Snapshot of news and events for today
||Major world indicators
- The 225-issue Nikkei Stock Average gained 272.77, or 3.3 percent, to 8,488.30.
- The dollar was at 98.45 yen from 97.10 late Monday in New York.
Monday's U.S. Markets...
- The Dow Jones Industrial Average rose 497.48, or 6.8 percent, to 7,775.86 -- its fifth biggest point gain in history. The close was its highest finish since Feb. 13, biggest point gain since Nov. 13 and biggest percentage gain since Oct. 28. The Nasdaq Composite Index rose 98.50, or 6.8 percent, to 1,555.77.
- The 10-year Treasury note yield rose to 2.68 percent from 2.64 percent late Friday.
- The dollar was at 97.05 yen from 95.90 yen while the euro was at $1.3649 from $1.3560 late Friday.
||Yesterday's action and
What happened the prior trading day...
- Corn: Futures faded into the close to finish mostly 2 to 3 cents lower and on session lows.
- Soybeans: Futures opened sharply higher, but trimmed gains to finish 2 to 4 cents higher.
- Wheat: Futures opened slightly higher on help from outside markets and neighboring pits, but as profit-taking set into the grain markets, wheat turned mixed. Chicago wheat finished marginally lower.
- Cotton: Futures rallied into the close to finish 95 to 115 points higher for the day.
- Lean Hogs: Lean hog futures opened mixed, but around midday sharply extended losses. Futures closed $1.10 to $1.50 lower in all but the far-deferred contracts which closed slightly lower.
- Live Cattle: Live cattle futures closed higher.
||Other reports affecting agriculture
||Links to top news reports
with potential U.S. ag impact
Wall Street Journal (subscription to site required for access)
- Toxic-Asset Plan Sends Stocks Soaring Dow Jumps Nearly 500 Points on Unveiling of Public-Private Program to Buy Up to $1 Trillion in Soured Loans and Securities Some viewed the reaction as more of relief about details finally being announced than necessarily a ringing endorsement of the plan as there are still many details left to be determined. Some are also concerned about potential "strings" that will be attached for participation in the plan.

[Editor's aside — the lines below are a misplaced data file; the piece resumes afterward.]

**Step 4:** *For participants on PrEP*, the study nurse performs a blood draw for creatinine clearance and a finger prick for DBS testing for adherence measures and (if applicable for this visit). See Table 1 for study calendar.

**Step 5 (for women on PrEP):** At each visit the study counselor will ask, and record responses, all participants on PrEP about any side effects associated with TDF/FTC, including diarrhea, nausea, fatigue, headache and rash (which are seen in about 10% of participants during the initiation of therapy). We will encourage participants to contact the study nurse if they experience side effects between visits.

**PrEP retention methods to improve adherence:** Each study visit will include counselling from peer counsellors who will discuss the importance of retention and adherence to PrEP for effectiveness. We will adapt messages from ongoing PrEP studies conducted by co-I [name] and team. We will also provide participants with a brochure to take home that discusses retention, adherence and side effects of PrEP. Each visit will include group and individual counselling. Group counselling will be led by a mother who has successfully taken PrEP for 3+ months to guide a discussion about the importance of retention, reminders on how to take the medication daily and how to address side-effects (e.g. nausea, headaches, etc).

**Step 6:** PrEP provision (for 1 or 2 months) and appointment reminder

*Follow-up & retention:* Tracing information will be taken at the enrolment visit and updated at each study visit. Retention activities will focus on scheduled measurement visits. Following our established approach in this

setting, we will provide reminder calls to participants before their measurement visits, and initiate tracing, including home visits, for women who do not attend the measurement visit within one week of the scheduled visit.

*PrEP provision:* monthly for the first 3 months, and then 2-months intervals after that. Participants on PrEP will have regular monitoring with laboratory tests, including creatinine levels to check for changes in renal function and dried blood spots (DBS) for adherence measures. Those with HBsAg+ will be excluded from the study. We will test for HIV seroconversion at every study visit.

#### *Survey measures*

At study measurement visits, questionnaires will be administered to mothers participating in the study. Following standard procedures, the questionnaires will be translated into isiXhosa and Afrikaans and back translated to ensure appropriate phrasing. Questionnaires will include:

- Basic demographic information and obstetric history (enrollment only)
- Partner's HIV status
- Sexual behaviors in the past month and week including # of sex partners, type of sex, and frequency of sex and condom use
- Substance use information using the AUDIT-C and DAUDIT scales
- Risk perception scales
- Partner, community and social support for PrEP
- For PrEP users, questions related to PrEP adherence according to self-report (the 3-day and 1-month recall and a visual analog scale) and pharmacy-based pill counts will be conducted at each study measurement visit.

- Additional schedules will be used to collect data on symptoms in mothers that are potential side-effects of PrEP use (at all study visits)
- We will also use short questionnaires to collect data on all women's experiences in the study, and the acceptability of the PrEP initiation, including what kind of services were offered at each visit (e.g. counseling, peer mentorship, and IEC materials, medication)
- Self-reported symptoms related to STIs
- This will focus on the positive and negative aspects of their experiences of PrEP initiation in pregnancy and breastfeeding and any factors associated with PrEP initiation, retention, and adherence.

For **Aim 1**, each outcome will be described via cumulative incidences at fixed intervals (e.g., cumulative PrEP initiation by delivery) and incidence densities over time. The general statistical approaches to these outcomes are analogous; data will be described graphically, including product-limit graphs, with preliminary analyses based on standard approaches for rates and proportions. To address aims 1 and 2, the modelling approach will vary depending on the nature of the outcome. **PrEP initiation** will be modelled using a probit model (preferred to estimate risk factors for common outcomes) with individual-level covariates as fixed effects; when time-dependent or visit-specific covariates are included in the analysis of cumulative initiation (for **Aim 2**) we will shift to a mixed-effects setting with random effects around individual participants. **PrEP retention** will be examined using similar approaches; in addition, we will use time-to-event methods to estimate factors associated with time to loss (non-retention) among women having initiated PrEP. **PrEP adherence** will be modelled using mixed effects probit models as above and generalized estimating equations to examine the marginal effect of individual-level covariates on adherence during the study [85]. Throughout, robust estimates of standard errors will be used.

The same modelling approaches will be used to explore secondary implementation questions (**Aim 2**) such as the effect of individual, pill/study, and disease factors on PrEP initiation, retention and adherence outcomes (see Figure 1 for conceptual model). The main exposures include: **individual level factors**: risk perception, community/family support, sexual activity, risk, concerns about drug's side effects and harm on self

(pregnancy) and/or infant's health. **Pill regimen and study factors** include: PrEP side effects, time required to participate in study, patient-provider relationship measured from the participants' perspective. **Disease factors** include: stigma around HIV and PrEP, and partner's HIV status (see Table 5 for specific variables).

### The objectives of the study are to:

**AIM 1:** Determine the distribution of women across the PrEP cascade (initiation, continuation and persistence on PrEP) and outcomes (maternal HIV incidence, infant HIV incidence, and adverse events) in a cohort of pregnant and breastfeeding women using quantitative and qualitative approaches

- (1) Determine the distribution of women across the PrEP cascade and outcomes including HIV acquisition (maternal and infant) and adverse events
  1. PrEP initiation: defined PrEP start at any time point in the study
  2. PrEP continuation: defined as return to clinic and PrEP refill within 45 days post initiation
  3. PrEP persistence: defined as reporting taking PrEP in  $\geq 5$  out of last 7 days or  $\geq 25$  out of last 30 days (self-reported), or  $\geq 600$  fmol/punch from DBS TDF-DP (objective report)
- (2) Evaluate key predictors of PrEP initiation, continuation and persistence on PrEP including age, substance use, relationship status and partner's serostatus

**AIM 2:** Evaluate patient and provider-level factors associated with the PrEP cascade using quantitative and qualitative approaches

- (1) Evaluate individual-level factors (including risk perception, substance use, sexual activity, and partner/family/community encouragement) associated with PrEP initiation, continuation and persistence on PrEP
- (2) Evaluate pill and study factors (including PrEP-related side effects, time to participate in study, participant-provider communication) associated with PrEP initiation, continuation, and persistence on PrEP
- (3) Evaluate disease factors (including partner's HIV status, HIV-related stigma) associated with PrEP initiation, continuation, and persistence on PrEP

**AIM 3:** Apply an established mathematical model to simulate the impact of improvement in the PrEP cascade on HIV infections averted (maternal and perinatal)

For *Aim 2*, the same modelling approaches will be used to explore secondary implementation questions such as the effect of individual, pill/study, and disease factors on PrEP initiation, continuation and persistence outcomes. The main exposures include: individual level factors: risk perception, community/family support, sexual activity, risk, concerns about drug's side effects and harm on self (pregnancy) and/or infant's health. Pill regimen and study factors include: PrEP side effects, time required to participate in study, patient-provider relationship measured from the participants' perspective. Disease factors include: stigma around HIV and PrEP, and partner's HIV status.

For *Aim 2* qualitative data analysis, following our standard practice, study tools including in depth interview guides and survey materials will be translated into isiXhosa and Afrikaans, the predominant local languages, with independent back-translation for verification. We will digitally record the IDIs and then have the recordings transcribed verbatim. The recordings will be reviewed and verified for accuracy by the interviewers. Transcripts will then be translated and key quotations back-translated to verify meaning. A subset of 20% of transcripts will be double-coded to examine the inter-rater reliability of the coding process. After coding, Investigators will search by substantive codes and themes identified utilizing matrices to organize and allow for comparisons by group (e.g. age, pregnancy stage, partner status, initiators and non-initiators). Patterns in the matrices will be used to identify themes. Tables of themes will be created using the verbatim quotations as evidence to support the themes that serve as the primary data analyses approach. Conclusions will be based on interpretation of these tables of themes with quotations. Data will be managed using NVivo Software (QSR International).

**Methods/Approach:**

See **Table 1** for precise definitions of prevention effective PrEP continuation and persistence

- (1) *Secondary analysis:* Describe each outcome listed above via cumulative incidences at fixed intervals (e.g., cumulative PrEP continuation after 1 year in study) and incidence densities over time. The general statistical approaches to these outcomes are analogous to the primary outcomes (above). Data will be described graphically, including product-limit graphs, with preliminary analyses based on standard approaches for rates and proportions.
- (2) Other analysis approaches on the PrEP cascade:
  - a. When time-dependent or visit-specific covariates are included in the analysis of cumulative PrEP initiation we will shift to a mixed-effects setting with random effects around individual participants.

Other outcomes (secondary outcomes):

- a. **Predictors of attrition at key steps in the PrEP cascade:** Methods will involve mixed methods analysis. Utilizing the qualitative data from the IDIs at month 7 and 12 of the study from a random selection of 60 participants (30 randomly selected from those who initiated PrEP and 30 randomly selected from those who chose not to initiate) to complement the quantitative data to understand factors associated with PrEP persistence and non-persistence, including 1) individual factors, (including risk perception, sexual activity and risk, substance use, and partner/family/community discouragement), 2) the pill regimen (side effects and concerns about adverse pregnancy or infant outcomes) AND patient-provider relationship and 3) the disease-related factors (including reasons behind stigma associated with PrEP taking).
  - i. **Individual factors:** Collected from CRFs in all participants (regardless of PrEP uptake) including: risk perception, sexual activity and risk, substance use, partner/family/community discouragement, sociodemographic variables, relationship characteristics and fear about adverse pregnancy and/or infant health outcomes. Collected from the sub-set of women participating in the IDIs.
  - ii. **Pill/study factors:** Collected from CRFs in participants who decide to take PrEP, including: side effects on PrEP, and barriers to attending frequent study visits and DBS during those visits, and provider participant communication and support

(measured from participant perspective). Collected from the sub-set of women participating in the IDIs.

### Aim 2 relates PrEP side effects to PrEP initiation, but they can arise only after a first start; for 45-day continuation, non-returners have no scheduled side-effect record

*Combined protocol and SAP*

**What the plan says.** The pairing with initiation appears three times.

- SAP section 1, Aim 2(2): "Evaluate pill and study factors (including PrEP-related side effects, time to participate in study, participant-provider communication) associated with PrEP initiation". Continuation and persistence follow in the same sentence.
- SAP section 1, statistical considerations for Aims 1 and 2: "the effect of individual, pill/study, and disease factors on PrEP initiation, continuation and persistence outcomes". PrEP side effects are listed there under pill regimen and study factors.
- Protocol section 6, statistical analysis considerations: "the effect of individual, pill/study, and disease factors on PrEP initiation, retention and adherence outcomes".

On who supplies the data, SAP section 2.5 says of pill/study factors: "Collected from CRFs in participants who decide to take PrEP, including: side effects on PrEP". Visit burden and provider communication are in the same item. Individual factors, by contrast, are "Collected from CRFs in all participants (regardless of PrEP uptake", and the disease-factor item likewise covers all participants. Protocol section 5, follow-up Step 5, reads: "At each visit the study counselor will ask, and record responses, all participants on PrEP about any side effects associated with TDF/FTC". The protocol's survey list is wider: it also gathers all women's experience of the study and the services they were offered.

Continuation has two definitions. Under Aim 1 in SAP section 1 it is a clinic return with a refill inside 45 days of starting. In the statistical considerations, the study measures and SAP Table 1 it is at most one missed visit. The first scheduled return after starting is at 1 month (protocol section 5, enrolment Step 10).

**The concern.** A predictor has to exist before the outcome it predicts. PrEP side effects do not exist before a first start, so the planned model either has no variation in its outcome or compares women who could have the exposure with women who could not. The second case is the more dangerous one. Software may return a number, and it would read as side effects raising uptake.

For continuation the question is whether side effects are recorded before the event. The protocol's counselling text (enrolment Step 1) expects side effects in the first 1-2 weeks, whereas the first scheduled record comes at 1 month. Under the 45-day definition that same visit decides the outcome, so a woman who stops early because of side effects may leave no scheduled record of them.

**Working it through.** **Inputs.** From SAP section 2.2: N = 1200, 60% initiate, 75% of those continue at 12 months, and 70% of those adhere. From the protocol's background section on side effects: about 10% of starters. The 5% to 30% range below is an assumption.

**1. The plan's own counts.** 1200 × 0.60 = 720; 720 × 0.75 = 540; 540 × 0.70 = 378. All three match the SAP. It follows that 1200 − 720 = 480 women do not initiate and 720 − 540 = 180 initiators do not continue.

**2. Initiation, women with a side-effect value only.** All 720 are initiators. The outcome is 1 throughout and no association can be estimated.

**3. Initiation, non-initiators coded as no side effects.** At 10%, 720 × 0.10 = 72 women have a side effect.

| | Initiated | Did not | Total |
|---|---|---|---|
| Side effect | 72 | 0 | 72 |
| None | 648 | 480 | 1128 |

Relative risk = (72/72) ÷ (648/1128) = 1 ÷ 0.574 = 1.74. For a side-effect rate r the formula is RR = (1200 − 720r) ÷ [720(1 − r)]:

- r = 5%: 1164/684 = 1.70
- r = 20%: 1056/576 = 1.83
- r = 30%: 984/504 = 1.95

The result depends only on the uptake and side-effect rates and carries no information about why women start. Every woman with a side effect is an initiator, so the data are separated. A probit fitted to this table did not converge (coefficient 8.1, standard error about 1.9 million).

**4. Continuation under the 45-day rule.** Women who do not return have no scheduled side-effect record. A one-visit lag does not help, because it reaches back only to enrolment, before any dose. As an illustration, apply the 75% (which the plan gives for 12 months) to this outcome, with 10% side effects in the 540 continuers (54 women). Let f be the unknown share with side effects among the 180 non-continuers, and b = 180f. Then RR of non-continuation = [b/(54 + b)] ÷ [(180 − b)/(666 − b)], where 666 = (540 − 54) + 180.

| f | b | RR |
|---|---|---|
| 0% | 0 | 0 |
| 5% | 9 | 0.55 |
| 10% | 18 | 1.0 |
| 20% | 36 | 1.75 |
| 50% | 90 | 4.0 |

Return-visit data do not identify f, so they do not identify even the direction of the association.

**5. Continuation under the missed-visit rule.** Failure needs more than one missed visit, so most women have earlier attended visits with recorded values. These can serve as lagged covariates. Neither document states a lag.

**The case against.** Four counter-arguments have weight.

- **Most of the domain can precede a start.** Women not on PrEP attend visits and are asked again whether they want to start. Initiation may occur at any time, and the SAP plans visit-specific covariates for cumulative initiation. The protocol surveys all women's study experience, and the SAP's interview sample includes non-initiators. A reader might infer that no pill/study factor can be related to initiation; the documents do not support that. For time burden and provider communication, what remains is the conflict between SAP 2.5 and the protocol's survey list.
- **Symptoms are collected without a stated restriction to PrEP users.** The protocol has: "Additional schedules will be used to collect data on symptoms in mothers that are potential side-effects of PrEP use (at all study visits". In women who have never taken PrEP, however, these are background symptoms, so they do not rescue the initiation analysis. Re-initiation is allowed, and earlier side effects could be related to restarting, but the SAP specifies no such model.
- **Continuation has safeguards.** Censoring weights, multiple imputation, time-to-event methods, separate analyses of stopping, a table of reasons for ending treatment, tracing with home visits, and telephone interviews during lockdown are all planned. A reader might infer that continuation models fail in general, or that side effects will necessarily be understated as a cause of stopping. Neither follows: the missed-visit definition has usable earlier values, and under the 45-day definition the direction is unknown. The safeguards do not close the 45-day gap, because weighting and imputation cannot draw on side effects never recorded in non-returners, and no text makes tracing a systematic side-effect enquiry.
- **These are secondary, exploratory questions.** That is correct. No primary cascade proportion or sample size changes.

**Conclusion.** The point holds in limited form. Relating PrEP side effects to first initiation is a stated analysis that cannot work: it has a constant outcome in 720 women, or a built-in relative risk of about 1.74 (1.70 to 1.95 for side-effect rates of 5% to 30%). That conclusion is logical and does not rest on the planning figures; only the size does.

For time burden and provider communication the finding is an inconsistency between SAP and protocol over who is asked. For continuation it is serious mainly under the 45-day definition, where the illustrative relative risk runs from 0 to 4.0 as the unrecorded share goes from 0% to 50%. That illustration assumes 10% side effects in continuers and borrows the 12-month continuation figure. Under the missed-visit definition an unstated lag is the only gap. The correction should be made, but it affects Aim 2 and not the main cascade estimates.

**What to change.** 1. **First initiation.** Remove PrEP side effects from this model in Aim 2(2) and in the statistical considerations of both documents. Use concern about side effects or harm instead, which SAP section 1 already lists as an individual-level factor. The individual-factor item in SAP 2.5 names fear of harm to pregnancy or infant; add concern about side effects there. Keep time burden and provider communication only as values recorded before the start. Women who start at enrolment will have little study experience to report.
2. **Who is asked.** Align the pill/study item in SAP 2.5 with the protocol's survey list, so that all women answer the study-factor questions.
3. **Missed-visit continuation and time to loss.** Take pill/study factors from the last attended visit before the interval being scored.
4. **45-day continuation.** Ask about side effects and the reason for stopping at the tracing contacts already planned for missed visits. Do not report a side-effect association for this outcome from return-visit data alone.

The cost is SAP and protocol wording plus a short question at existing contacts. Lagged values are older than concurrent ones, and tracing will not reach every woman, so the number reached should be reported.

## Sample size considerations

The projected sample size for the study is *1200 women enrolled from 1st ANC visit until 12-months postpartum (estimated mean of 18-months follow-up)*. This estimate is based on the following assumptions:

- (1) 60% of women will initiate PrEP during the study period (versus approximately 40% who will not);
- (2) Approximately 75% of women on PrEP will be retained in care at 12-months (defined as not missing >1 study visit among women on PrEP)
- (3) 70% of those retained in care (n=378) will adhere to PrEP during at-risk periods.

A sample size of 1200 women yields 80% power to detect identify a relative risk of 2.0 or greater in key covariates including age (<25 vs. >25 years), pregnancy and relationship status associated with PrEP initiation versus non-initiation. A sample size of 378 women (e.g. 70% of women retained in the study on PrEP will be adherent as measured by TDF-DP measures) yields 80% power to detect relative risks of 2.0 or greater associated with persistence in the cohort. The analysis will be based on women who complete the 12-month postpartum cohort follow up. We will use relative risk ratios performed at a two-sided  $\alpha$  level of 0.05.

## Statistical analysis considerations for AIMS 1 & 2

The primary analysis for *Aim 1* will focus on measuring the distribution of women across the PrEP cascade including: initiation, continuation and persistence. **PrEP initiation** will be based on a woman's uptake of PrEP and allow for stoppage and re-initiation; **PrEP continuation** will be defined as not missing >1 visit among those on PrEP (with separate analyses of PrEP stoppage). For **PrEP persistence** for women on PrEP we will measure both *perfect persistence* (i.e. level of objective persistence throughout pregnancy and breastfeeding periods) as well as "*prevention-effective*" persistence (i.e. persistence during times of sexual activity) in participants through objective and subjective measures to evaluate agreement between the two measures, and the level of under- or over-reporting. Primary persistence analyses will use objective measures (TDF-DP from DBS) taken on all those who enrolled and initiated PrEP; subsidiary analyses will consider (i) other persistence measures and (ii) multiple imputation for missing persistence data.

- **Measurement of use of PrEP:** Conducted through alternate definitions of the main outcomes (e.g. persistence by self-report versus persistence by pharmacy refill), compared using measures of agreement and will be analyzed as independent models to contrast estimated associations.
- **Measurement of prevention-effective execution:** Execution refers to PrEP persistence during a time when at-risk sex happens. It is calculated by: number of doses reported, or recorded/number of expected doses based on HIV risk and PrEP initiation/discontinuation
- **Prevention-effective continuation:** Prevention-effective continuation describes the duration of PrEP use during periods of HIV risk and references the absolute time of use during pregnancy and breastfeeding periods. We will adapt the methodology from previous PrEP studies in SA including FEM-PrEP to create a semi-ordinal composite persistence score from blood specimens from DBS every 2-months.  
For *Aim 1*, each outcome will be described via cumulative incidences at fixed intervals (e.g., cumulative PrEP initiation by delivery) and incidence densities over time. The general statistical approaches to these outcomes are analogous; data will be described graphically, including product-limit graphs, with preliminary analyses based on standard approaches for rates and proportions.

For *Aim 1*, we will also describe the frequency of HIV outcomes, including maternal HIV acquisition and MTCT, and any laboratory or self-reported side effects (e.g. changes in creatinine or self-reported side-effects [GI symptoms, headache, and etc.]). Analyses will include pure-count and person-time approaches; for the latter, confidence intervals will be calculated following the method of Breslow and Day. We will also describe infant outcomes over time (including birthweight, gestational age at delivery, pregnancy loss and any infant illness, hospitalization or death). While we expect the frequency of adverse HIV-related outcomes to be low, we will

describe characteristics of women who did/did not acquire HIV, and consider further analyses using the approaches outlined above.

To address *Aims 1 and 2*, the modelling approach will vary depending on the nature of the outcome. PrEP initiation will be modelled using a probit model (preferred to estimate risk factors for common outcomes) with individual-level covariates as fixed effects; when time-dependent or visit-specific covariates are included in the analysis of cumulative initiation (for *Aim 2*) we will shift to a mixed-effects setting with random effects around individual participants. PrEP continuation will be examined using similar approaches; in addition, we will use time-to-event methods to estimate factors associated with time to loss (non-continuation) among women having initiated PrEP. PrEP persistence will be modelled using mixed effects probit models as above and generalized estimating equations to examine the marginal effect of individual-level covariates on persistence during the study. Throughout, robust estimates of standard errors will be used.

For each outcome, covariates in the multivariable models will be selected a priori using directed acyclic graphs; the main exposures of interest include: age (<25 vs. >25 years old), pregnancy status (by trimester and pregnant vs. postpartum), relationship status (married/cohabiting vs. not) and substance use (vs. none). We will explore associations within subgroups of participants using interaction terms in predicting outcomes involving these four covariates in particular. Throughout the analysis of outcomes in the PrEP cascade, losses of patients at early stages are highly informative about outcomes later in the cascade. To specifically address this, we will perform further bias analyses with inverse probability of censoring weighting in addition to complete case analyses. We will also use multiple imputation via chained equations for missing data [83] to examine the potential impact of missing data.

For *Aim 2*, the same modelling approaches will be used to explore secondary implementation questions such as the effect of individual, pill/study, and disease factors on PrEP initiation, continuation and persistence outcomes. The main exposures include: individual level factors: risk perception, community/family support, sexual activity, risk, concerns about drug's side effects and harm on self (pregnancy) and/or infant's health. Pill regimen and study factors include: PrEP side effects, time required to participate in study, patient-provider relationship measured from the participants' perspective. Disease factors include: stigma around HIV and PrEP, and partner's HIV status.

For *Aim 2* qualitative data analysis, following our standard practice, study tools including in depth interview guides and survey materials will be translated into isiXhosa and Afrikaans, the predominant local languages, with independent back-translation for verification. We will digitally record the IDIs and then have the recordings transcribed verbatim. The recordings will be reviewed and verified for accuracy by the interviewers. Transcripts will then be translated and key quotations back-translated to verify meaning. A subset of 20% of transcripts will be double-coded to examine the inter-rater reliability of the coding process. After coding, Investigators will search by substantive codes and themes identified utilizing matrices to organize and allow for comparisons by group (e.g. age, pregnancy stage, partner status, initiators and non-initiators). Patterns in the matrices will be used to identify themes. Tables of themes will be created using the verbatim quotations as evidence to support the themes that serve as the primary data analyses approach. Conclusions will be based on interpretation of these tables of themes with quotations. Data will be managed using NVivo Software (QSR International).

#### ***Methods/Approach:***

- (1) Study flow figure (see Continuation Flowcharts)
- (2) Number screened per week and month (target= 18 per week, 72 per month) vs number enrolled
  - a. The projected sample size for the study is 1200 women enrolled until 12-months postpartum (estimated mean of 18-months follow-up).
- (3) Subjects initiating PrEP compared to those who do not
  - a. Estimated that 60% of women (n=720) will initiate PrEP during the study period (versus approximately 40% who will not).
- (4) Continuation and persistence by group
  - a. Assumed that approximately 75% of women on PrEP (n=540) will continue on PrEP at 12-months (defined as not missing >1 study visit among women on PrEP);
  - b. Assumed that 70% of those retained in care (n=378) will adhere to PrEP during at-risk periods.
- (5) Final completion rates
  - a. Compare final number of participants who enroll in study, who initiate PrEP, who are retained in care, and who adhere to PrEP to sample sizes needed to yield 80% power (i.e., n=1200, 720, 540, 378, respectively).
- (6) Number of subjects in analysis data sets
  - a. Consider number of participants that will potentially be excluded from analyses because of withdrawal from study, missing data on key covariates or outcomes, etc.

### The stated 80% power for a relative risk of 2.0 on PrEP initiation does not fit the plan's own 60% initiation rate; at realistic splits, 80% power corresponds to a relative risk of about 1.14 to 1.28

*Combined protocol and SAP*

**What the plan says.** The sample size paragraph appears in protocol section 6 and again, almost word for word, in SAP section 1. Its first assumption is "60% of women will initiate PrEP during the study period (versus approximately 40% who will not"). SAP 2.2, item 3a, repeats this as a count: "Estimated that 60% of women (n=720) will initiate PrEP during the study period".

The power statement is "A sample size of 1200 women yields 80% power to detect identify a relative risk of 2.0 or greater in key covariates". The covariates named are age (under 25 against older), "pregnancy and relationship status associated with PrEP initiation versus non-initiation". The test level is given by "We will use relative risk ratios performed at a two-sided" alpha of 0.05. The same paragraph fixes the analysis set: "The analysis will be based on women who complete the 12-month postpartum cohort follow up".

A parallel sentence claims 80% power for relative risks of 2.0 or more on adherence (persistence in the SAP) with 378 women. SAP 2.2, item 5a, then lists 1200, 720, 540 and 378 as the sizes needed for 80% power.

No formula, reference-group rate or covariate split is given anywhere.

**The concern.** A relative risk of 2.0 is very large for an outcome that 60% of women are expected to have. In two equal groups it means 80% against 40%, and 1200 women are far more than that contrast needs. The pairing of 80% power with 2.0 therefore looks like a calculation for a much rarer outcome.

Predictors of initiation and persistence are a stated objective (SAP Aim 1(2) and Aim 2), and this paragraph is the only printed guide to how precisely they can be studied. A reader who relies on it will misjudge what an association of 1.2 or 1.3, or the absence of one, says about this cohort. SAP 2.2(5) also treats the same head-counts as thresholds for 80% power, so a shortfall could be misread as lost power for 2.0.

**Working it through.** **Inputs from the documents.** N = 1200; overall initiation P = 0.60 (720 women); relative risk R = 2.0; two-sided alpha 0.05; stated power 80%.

The Geithner Asset Play Editorial.
- Drought Turns Water Into a Cash Crop . Some estimate that drought-related impacts in California could cost $1.5 billion and 53,000 jobs, primarily in the ag sector. The state has activated its Drought Water Bank program for the first time since 1994. Farmers can opt to sell irrigation water via the Water Bank.
- Obama Dials Down Wall Street Criticism The White House is toning down its anti-Wall Street rhetoric as it seeks to enlist the help of those it has been criticizing as it seeks to find a way to repair the damaged U.S. financial system. Some firms are even looking into accessing private capital to pay back government funds in order to avoid the restrictions.
One Way to Stop Bear Raids. Commentary item by George Soros.
AIG Employees Will Return About $50 Million of Bonuses
AIG's Bonus Unit Now in IRS's Sights
- WTO Predicts Global Trade Will Slide 9% This Year. The WTO sees world trade declining at the steepest rate since World War II, with developed countries expected to see a 10% downturn and a 2% to 3% downturn for developing countries.
- China Takes Aim at Dollar China is calling for a new reserve currency to be established to take the place of the U.S. dollar. The proposal was made by China's Central Bank governor. However there are considerable hurdles in trying to achieve such an action that make it highly unlikely it will come to fruition.
Beijing Faces Big Barriers in Effort to Supplant Dollar
- EPA Raises Heat on Emissions Debate. EPA has forwarded a finding that carbon dioxide is a danger to public health, a finding which if it is backed by the White House, could put additional pressure on Congress to put together a cap-and-trade system greenhouse gas emissions.
New York Times (registration to site required)
||Monitoring the countryside
Omaha World-Herald (Nebraska)
Des Moines Register (Iowa)
|Laughing with, not at
||From political humorists
Jay Leno: "We are very excited to have the President of the United States, Barack Obama here. A lot of people...were surprised that the President came to NBC. You'd think by this time he'd be tired of big companies on the brink of disaster with a bunch of overpaid executives."
Jay Leno: "You know, we were also going to have Vice President Joe Biden come out and say a few words, but, you know, it's only an hour show."
Jimmy Fallon: "Big night for the network tonight. Barack Obama became the first sitting president to ever appear on a late night show. He was on 'Leno' tonight. Of course, it doesn't count the time Thomas Jefferson was on 'Larry King.'"
Jimmy Fallon: "I heard this today, a new audiotape from Osama bin Laden was released." On the tape, "he says he doesn't care what anyone says, he's not giving back his bonus money."